Google Translate on Android gets experimental Conversation Mode


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Google announced Wednesday that its experimental Conversation Mode is rolling out to users of its Google Translate app on Android phones and tablets.

Conversation mode is ‘still in its earliest stages,’ wrote Awaneesh Verma, a Google product manager in a statement. ‘This is a new interface within Google Translate that’s optimized to allow you to communicate fluidly with a nearby person in another language.’


The feature, first shown off translating from English to German and back again in September, will allow two people, who speak two different languages, to speak into a phone with the phone translating back to them so a conversation can be held.

The Google Translate update released Wednesday allows for Conversation Mode to only translate between Spanish and English, Verma wrote. Google does however plan to add more languages in the future as the feature moves out of its early public ‘alpha’ stage.

Conversation Mode works by users pressing an icon on a Android device’s touch screen for either Spanish or English and then speaking the sentence to be translated.

The app then translates speech out loud, playing through the device’s speakers. Whomever the user is speaking to can then respond in his or her language, which the app will then translate as well, allowing people to -- converse.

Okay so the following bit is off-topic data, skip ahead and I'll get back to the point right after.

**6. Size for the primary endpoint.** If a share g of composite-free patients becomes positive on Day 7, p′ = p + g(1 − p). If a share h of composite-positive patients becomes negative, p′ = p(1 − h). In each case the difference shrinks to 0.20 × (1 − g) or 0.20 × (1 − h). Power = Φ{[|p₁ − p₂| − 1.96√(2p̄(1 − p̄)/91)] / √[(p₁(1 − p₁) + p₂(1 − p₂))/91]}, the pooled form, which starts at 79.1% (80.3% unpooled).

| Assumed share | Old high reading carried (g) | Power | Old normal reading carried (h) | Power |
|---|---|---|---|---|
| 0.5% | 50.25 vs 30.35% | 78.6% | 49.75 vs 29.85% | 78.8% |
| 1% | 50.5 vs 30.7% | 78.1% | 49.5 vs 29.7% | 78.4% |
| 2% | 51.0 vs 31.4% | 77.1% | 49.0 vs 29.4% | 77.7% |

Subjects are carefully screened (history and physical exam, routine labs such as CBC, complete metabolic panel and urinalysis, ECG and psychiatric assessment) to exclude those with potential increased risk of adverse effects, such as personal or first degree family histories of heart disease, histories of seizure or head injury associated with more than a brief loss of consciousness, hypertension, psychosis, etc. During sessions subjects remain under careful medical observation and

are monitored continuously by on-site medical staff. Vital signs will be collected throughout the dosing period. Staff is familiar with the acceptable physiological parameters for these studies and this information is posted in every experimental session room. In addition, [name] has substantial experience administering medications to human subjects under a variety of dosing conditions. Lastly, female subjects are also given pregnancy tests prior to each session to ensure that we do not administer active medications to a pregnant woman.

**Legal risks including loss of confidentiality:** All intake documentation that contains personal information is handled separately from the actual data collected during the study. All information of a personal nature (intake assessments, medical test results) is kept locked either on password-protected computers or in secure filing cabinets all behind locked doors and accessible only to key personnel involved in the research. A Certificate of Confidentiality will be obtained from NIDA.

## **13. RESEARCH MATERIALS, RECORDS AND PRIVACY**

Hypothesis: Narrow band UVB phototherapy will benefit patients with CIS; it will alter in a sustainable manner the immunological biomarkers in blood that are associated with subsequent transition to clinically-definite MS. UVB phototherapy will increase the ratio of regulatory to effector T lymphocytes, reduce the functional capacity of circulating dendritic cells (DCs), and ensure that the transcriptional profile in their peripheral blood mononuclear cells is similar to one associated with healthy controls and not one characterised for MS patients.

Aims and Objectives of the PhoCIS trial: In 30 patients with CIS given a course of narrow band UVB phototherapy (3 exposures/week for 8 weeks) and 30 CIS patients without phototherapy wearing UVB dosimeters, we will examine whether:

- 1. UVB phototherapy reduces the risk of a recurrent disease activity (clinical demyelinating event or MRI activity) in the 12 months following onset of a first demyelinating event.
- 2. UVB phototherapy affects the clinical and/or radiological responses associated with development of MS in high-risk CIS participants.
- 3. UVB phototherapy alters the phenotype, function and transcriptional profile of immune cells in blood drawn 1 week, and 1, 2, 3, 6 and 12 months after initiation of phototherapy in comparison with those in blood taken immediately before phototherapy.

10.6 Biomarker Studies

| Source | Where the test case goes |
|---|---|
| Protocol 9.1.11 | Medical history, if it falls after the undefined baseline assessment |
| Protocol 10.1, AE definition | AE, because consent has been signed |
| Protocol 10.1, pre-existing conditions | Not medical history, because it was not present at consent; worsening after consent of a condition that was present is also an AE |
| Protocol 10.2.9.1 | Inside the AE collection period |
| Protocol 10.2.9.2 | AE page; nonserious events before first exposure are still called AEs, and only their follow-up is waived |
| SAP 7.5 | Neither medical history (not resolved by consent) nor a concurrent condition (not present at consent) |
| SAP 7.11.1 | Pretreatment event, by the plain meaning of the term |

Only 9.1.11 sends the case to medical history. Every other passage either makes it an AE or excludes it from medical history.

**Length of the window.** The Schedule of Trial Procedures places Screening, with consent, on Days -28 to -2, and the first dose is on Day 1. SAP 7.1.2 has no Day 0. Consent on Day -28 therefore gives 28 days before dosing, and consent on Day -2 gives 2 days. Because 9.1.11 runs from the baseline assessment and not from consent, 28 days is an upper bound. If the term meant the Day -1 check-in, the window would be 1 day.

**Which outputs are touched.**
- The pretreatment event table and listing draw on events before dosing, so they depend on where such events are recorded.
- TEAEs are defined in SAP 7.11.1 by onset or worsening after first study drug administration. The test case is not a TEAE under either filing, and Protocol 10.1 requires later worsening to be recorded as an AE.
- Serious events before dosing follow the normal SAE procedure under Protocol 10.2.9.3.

The feature isn’t always 100% correct, as with any current machine translation methods, but Google is working on improving the accuracy and the number of languages available to users.

Because this technology is still in an alpha stage, factors such as regional accents, background noise or rapid speech are a bit of a problem for Conversation Mode, Verma wrote. That too, one would imagine, would be polished as Google’s Conversation Mode technology progresses.


The app currently supports text input for 53 languages and voice-to-text translation for 15 languages.

Google Translate was first released about a year ago and the majority of the app’s usage comes from outside the U.S. with daily users in more than 150 countries, Verma wrote.


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